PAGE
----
Migrants, refugees & victims of trafficking

More people are on the move worldwide than ever before.

244 million people worldwide are migrants or refugees. One in every 122 humans is now either a refugee, internally displaced, or seeking asylum. Half of all refugees are children.

Conflict forces people to seek safe refuge elsewhere.

Poverty, inequality and a lack of decent jobs drive people from home in search of a better future for themselves and their families – a desperate search that puts them at risk of being trafficked. An estimated 35.8 million people are trapped in this modern form of slavery.

Anglican churches across the globe are actively supporting and advocating for these, some of the most vulnerable people in the world – something central to the Christian tradition of ‘welcoming the stranger’ (Matthew 25:38-40).

Work with migrants and refugees

A Hong Kong-based network ministers to migrant workers and advocates for and with them for their rights.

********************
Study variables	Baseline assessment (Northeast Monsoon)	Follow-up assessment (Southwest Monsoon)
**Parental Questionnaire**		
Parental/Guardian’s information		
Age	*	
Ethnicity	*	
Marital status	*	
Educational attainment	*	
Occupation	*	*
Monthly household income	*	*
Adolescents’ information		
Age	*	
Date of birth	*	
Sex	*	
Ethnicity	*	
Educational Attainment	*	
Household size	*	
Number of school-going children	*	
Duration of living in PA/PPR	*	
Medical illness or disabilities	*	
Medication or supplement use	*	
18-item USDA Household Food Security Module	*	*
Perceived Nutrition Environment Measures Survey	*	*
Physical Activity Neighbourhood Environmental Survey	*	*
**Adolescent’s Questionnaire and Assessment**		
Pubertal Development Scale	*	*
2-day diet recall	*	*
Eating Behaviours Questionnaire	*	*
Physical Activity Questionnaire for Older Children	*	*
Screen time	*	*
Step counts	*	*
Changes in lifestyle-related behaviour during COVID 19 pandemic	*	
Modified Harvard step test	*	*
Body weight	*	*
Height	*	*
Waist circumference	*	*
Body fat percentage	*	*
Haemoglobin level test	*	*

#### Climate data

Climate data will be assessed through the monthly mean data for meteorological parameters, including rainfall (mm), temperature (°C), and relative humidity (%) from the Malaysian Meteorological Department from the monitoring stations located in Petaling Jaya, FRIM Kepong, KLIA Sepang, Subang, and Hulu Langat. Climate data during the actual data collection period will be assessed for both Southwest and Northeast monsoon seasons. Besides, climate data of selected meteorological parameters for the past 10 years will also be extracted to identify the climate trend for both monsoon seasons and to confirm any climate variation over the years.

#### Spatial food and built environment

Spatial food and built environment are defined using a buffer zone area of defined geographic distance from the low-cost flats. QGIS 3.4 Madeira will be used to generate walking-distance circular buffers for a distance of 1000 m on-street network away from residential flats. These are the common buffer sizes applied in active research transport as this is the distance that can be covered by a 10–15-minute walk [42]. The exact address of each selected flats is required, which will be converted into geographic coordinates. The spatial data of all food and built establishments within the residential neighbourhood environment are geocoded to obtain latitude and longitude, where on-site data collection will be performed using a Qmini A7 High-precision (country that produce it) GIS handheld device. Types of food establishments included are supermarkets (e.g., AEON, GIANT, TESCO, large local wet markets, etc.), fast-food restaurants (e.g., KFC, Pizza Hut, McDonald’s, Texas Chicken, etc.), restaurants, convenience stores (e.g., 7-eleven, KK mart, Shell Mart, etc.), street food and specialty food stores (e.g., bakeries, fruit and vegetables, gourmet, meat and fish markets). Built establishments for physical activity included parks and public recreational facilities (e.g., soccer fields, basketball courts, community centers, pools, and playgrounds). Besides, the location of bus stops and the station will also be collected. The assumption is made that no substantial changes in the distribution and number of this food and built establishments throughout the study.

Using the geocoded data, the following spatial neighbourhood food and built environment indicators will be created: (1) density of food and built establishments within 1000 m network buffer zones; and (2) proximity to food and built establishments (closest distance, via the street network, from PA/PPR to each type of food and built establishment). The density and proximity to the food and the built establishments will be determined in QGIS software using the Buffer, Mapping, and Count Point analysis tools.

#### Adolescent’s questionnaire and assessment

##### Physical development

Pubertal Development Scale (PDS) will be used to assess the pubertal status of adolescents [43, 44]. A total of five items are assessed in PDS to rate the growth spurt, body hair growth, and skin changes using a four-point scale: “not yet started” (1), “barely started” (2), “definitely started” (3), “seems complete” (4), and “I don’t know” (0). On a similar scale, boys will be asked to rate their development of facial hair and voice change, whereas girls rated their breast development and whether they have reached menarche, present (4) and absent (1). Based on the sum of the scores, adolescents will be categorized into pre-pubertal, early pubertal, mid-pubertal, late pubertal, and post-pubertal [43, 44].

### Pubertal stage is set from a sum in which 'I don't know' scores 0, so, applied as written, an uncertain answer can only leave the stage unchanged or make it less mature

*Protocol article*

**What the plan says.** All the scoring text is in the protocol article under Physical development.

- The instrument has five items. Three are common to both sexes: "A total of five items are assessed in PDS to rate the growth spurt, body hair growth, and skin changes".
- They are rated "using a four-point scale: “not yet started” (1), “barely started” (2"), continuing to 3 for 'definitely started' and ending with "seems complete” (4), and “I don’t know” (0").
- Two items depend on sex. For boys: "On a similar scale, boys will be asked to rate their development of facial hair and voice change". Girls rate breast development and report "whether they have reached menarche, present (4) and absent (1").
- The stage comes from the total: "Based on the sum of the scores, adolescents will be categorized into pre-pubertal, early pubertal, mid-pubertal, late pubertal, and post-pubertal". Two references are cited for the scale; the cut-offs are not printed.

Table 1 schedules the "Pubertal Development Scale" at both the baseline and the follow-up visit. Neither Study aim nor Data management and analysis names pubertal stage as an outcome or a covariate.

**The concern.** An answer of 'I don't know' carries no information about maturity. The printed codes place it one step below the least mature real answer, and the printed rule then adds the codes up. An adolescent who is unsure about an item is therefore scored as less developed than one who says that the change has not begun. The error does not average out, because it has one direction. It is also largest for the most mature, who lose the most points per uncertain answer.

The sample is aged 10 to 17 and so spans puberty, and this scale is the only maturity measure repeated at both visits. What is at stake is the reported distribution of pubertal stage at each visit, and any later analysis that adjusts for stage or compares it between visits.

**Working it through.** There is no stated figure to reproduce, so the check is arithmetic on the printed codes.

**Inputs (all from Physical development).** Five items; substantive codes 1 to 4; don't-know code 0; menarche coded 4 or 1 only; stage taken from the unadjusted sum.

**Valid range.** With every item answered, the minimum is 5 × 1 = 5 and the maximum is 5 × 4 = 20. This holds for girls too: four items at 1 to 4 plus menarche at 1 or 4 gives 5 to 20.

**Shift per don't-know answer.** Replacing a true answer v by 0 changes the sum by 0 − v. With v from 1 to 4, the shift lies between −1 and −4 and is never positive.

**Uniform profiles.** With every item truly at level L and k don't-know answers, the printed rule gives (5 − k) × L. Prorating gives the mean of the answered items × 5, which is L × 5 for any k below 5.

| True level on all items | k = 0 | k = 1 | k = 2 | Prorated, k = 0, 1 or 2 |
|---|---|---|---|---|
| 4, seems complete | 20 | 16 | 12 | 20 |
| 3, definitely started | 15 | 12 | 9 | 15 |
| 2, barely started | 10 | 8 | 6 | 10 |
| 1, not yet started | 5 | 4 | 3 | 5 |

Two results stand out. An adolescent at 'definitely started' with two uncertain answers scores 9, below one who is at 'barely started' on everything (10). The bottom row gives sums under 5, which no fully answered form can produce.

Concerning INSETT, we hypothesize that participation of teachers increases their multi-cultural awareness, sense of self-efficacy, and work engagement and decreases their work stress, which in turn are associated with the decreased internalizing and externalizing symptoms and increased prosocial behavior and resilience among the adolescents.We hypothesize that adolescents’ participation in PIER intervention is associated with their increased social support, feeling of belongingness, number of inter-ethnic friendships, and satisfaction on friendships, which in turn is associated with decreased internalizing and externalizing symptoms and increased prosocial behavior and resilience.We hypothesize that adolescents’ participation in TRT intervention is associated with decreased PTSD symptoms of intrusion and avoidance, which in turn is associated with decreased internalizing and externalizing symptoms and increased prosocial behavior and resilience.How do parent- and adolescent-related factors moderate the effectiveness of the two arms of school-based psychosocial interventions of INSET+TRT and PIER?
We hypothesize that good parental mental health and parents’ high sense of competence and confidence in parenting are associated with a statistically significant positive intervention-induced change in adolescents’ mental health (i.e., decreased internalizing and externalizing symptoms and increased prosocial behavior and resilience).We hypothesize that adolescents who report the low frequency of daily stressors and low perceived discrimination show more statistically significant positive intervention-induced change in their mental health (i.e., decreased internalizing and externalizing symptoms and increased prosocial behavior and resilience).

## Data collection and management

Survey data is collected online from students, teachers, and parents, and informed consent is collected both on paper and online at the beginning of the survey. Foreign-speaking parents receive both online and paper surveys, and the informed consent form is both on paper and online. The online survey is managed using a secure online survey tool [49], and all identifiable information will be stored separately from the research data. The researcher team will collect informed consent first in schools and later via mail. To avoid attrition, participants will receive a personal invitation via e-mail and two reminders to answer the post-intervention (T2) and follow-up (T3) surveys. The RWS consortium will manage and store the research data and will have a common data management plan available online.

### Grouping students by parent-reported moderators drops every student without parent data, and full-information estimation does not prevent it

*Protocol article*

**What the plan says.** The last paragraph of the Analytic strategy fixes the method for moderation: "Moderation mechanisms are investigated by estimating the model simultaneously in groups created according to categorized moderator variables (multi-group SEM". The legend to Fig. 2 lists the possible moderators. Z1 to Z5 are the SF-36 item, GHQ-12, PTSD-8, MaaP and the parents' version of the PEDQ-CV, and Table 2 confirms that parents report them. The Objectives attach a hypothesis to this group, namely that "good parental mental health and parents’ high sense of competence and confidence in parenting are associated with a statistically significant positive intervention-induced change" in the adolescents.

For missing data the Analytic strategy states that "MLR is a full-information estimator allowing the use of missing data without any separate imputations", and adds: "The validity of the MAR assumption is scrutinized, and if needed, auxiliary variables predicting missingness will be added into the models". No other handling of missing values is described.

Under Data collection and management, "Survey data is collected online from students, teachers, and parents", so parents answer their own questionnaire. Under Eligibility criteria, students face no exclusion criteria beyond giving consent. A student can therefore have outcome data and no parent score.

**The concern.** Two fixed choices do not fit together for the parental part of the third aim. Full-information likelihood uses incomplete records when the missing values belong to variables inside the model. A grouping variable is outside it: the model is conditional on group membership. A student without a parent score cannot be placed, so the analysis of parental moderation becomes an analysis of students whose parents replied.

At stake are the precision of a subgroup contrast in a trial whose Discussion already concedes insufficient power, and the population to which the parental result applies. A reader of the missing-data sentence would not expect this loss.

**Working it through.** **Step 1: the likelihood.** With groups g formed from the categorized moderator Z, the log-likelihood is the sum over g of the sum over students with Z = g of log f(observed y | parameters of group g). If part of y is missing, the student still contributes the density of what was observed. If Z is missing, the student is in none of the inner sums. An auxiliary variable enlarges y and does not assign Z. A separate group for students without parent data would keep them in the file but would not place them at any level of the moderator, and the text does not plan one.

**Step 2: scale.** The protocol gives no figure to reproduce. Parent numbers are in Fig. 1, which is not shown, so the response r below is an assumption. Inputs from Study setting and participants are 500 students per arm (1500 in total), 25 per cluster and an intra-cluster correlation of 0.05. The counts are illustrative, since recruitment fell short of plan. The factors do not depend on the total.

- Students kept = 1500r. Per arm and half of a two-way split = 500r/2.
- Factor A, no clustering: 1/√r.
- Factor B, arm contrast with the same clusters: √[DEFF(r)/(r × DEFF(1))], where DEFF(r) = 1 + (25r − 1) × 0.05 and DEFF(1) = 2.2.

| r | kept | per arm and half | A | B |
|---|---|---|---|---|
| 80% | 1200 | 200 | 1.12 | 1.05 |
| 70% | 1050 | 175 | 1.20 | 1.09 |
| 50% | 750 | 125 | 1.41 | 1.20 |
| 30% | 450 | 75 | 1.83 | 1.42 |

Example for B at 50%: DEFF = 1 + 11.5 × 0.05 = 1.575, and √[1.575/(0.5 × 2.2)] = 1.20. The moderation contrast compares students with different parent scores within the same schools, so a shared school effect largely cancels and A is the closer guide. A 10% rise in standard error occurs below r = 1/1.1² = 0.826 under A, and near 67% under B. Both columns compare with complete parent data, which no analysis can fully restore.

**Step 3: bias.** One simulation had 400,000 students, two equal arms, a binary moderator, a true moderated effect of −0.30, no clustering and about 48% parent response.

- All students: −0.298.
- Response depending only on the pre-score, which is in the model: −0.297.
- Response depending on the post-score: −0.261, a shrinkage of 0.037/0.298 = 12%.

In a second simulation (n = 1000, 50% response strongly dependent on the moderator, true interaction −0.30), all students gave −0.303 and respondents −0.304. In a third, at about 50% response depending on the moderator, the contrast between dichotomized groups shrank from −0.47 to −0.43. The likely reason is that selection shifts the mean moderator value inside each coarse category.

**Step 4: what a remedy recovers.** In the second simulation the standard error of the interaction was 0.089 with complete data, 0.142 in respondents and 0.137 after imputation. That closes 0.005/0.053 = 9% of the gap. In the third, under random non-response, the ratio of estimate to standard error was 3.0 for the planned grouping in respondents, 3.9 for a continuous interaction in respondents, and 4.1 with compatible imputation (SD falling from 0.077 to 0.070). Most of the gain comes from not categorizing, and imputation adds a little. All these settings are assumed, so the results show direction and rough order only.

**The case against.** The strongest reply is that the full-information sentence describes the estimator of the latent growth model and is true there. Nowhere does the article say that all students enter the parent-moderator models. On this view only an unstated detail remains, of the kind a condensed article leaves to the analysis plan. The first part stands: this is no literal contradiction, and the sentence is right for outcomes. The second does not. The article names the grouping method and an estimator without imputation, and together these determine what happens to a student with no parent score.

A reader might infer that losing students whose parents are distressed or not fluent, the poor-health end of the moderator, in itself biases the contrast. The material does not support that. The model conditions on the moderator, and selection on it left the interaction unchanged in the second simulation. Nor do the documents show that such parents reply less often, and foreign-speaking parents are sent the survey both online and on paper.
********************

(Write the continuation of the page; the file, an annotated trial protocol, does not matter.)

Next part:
Many churches, such as those in Kenya or Zambia, have a long tradition of hosting refugees fleeing civil strife and rallying faith leaders to respond to crisis.

Other churches are helping repatriated families physically, emotionally and spiritually – for example in Burundi, equipping returnees to start to rebuild their lives with skills training and peace and reconciliation programmes.

And in the Pacific, the churches are facing the reality of climate change refugees as rising sea levels threaten fragile island nations.

Across Europe, local churches are mobilising their assets to respond to the influx of refugees from Syria and elsewhere.

Ending human trafficking

All across the communion, churches are recognising the growing crisis of human trafficking. We are responding to this by helping local churches to develop a holistic and strategic response, working in partnership with other denominations and secular bodies. This focuses on raising awareness of the risks of human trafficking in local communities.

In North India the churches are acting on behalf of people who are trafficked into modern day slavery.

In Central America, the churches are setting up a network to tackle human trafficking and other human rights issues.

Hope Africa, of the Anglican Church of Southern Africa, hosted a regional consultation on ending human trafficking, convened by the Anglican Alliance and the Salvation Army.

Responding to migrants, refugees and victims of human trafficking is one of our three global priorities.